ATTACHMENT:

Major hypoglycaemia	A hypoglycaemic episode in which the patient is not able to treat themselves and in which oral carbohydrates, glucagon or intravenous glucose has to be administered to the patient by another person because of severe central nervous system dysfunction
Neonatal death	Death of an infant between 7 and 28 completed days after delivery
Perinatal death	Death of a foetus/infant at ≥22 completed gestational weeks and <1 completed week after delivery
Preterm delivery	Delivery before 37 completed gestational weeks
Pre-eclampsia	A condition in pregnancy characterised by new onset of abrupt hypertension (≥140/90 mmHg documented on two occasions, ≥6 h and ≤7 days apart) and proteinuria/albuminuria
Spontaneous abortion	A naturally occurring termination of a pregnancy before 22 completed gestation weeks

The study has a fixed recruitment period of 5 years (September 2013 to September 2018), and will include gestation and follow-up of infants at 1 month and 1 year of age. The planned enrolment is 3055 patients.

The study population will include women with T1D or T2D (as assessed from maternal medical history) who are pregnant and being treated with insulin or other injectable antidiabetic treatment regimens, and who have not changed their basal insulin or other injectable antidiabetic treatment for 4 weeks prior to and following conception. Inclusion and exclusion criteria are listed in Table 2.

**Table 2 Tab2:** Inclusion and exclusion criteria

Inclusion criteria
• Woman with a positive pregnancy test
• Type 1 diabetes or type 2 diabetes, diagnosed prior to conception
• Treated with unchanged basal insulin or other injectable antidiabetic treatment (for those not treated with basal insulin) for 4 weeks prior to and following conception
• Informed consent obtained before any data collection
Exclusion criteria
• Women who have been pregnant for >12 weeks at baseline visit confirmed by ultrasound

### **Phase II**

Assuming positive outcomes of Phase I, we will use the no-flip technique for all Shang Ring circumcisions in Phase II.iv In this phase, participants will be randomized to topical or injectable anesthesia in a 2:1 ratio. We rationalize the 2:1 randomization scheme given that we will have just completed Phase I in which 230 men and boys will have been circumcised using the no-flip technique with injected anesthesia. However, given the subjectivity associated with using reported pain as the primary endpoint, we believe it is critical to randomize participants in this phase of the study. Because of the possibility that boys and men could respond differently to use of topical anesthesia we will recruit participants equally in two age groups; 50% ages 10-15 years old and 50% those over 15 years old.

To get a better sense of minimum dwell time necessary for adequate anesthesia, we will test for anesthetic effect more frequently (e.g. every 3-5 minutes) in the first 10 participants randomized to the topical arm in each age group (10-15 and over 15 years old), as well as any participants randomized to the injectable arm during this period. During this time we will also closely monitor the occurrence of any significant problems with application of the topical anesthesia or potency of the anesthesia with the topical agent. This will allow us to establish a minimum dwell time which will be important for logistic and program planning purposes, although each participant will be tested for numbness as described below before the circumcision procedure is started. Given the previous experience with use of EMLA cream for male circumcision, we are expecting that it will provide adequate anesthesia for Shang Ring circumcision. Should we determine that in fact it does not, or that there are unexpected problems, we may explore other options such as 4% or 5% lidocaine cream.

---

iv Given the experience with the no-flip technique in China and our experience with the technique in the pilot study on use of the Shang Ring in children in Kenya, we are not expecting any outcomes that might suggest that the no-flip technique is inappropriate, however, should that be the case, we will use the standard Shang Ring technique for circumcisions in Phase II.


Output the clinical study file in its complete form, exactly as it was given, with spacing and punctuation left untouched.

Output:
Major hypoglycaemia	A hypoglycaemic episode in which the patient is not able to treat themselves and in which oral carbohydrates, glucagon or intravenous glucose has to be administered to the patient by another person because of severe central nervous system dysfunction
Neonatal death	Death of an infant between 7 and 28 completed days after delivery
Perinatal death	Death of a foetus/infant at ≥22 completed gestational weeks and <1 completed week after delivery
Preterm delivery	Delivery before 37 completed gestational weeks
Pre-eclampsia	A condition in pregnancy characterised by new onset of abrupt hypertension (≥140/90 mmHg documented on two occasions, ≥6 h and ≤7 days apart) and proteinuria/albuminuria
Spontaneous abortion	A naturally occurring termination of a pregnancy before 22 completed gestation weeks

The study has a fixed recruitment period of 5 years (September 2013 to September 2018), and will include gestation and follow-up of infants at 1 month and 1 year of age. The planned enrolment is 3055 patients.

The study population will include women with T1D or T2D (as assessed from maternal medical history) who are pregnant and being treated with insulin or other injectable antidiabetic treatment regimens, and who have not changed their basal insulin or other injectable antidiabetic treatment for 4 weeks prior to and following conception. Inclusion and exclusion criteria are listed in Table 2.

**Table 2 Tab2:** Inclusion and exclusion criteria

Inclusion criteria
• Woman with a positive pregnancy test
• Type 1 diabetes or type 2 diabetes, diagnosed prior to conception
• Treated with unchanged basal insulin or other injectable antidiabetic treatment (for those not treated with basal insulin) for 4 weeks prior to and following conception
• Informed consent obtained before any data collection
Exclusion criteria
• Women who have been pregnant for >12 weeks at baseline visit confirmed by ultrasound

### **Phase II**

Assuming positive outcomes of Phase I, we will use the no-flip technique for all Shang Ring circumcisions in Phase II.iv In this phase, participants will be randomized to topical or injectable anesthesia in a 2:1 ratio. We rationalize the 2:1 randomization scheme given that we will have just completed Phase I in which 230 men and boys will have been circumcised using the no-flip technique with injected anesthesia. However, given the subjectivity associated with using reported pain as the primary endpoint, we believe it is critical to randomize participants in this phase of the study. Because of the possibility that boys and men could respond differently to use of topical anesthesia we will recruit participants equally in two age groups; 50% ages 10-15 years old and 50% those over 15 years old.

To get a better sense of minimum dwell time necessary for adequate anesthesia, we will test for anesthetic effect more frequently (e.g. every 3-5 minutes) in the first 10 participants randomized to the topical arm in each age group (10-15 and over 15 years old), as well as any participants randomized to the injectable arm during this period. During this time we will also closely monitor the occurrence of any significant problems with application of the topical anesthesia or potency of the anesthesia with the topical agent. This will allow us to establish a minimum dwell time which will be important for logistic and program planning purposes, although each participant will be tested for numbness as described below before the circumcision procedure is started. Given the previous experience with use of EMLA cream for male circumcision, we are expecting that it will provide adequate anesthesia for Shang Ring circumcision. Should we determine that in fact it does not, or that there are unexpected problems, we may explore other options such as 4% or 5% lidocaine cream.

---

iv Given the experience with the no-flip technique in China and our experience with the technique in the pilot study on use of the Shang Ring in children in Kenya, we are not expecting any outcomes that might suggest that the no-flip technique is inappropriate, however, should that be the case, we will use the standard Shang Ring technique for circumcisions in Phase II.